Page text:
The Genelec 8040
- Compare prices: Amazon
The prize for great studio monitor design goes to Genelec’s Harri Koskinen for his work with this studio monitor.
It’s a tough situation being situated to re-invigorate public interest on your brand’s old-series monitors acclaimed as classic equipment.
The Genelec 1000-series monitors get a rebuild and revamp with the 8040.
Koskinen made the design deliver better volume for a smaller size. An aluminum cabinet makes this portable-ish pair a bit on the heavy side with 8.6 kg per monitor.
Official promotion says the 8040 is built with an Intelligent Signal Sensing technology. This helps you save some studio electricity. It turns the studio monitors on when a signal is present and is placed on a Standby Mode if none.
I am puzzled with a low-watt rating for this pair. With 90 watts powering a 6.5-inch and 3-inch tweeter, the volume must be excruciatingly silent compared to other monitors.
Or maybe I’m just talking a bit too early. In my studio, the mids are raised. I’m quite used to mid-frequencies ballooning everywhere. But the 8040s have an aggressive midrange with ample amounts of power to deliver definition.
You want an in-your-face guitar monitor? This pair of monitors is the best option.
As expected, the higher the mids, the more definition. What’s surprising for me is the added detail in the lower-mids section. I haven’t treated my room for low-mid sections but I get a defined sound with bass while the middle frequencies are tight but scattered across its spectrum.
I attribute this to the aluminum cabinet. Aluminum will not absorb sound. Any metal would vibrate and send virtually the same amount of energy to another direction, usually the one its angle is facing.
Powered at 90W for smaller drivers, it shoves enough power swing to boost the cones with enough filters to showcase every detail a mix or a finished song has.
The pair of studio monitors are great for recording electronic dance music or rock music. Any aggressive genre that requires precise low to high-mid range frequencies the Genelec 8040 could handle. While it can smoothly handle jazz and ballads, I found it a bit troublesome when recording vocals.
In some occasions, the singer’s midrange sounds a bit off or unnatural. But then again, it might be because my room is tuned to much more trouble than needed.
- Compare prices: Amazon
Studio monitors are, again, meant to expose plenty of details about mixes and less about ‘glamorizing‘ or beautifying the sound of the source material.
You want your song to translate properly and studio monitors such as the Focal CMS40 aim to point you at this direction.
According to most professional reviews I’ve read online, the CMS40 weights just about 5.5kg and is considered the most portable monitor in Focal’s professional reference. The tweeters are made of aluminum and enclosed in black.
As active studio monitors, it has its own 25W Class A/B power amplifiers. LED signals indicate if your source is clipping. I had some troubles with vibrations during use; this amplifier is very light. However, Focal gives you a rubber table stand to allow it to stay in place.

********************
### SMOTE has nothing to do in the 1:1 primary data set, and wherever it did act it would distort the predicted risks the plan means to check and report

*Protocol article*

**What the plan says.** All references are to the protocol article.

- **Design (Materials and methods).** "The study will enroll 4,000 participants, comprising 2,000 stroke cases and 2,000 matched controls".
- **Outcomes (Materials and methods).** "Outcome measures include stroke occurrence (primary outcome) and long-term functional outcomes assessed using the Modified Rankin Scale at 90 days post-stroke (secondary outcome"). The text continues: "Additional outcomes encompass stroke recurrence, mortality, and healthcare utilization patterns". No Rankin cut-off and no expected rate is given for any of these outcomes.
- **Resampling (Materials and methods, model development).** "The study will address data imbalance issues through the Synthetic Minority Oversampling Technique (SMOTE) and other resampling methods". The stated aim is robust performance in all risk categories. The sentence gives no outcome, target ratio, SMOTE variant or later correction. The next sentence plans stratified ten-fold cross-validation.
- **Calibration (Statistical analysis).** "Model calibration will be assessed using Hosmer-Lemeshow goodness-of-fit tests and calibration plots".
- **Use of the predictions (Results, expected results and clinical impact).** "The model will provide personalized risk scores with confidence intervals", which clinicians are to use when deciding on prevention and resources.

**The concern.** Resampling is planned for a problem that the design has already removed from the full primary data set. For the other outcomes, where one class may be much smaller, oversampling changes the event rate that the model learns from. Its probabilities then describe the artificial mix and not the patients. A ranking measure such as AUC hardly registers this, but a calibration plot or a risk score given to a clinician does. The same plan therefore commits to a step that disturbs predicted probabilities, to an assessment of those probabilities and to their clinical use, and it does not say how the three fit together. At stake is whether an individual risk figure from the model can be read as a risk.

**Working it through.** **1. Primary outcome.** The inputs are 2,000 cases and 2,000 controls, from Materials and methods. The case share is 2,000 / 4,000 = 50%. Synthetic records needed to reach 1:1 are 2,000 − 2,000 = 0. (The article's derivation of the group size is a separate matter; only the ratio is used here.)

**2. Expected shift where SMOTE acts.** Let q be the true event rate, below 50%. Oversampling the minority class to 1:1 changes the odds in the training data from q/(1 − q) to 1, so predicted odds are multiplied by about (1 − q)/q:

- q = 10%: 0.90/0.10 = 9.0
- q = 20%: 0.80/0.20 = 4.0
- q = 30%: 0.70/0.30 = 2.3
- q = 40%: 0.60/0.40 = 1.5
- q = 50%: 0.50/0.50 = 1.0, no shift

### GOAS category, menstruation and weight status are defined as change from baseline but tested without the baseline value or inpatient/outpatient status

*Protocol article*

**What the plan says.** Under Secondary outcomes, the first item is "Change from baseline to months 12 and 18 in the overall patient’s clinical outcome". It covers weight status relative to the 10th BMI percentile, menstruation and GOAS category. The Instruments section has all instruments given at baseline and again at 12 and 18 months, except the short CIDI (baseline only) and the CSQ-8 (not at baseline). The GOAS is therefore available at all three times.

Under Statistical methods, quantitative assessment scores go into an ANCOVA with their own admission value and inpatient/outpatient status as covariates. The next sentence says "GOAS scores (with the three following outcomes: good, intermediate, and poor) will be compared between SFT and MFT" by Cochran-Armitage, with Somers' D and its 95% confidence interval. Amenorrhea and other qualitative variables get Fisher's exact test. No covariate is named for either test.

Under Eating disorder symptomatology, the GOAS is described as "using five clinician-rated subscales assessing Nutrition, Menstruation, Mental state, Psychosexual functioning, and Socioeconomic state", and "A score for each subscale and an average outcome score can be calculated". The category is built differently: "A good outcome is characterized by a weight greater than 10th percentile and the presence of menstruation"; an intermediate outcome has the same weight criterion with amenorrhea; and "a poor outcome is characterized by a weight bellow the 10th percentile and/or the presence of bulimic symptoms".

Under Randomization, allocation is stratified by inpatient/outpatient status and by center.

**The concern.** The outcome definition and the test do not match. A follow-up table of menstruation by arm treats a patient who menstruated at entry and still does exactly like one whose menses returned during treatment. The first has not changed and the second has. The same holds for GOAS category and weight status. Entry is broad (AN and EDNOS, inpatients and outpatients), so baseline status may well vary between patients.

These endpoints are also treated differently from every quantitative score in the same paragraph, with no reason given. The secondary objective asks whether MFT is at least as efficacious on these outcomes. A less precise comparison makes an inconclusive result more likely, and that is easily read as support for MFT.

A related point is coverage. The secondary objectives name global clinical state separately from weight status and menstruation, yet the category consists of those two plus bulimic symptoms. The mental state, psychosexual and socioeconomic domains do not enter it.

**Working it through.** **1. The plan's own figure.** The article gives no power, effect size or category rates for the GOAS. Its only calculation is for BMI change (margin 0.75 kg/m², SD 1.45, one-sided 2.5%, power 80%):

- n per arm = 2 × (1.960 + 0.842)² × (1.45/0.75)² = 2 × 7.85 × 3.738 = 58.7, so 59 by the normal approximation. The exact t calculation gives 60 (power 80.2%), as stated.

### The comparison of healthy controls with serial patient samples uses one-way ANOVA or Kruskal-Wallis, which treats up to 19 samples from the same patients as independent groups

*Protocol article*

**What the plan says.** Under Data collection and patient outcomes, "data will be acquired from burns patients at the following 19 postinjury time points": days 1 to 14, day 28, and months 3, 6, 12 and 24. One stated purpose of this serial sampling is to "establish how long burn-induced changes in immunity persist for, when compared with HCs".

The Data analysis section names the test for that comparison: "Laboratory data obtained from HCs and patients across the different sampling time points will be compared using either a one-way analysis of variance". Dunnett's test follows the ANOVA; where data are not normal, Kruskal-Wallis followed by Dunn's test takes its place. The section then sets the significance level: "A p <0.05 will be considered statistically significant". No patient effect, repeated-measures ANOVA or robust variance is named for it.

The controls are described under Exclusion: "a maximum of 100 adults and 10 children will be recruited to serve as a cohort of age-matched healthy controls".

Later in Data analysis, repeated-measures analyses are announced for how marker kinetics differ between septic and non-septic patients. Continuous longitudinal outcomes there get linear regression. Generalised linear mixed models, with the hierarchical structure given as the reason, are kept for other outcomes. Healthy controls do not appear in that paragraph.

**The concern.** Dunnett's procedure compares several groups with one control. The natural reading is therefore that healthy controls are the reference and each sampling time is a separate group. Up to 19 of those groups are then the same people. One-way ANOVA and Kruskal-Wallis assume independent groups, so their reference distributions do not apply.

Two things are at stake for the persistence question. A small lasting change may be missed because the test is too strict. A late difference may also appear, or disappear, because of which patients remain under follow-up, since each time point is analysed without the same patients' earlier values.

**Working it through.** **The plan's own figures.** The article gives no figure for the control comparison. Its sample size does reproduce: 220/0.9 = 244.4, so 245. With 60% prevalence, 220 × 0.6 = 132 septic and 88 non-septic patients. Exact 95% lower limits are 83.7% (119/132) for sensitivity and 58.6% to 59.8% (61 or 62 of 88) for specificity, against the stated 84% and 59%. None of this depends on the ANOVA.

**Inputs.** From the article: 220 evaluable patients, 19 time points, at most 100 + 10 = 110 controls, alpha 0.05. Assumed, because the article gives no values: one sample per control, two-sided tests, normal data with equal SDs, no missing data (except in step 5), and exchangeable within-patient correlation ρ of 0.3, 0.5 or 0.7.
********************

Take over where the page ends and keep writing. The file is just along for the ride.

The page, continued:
The CMS40 is similar to the Mackie HR824 MKII; an optimal sound can be difficult to find in an untreated room. The monitors would expose the glaring deficiency of your studio, so beware.
If you’re considering to get the subwoofers, maybe now’s the best time. But still the final need depends on your room treatment. You might find the bass having some lacking definition.
In my midrange studio, I found the Focal CMS40 to perform as how I imagined it to be. It’s a good vocal monitor and even acoustic monitor. Distorted electric guitar sounds may be a bit subtle.
To be honest, use a high-pass filter through the CMS40’s EQ and that should set you on proper footing for use.
At some point, an improper triangulation of audio from your monitors towards you can be costly. It could make the monitors have one speaker sound louder than the other. Sometimes, it’s vice versa. In an untreated room, the bass sound might be muddy.
Sometimes, the mid or high-midrange may seem colored for one or both speakers. In some occasions, you’ll find the alignment is wrong because the volume for the other speaker is lacking than the other.
Adding a subwoofer for the bass is essential if you need additional reference for your bass frequencies. The response is excellent in a treated room though I’ve heard from a friend that the subwoofers sucked for him. Maybe it works for mid-centered studios such as mine, but I don’t know.
One thing though, I could hear some hiss. This might be an amplification problem with my model. Others have reported no hissing from their own units, so maybe this is an isolated case.
But then, for quality, that shouldn’t be the case right? So…
What’s the best brand to trust? Someone who’s been long in the industry enough to guarantee each unit they issue work as efficiently as the other.
Or at least they’re sensible enough to provide the right kind of warranty.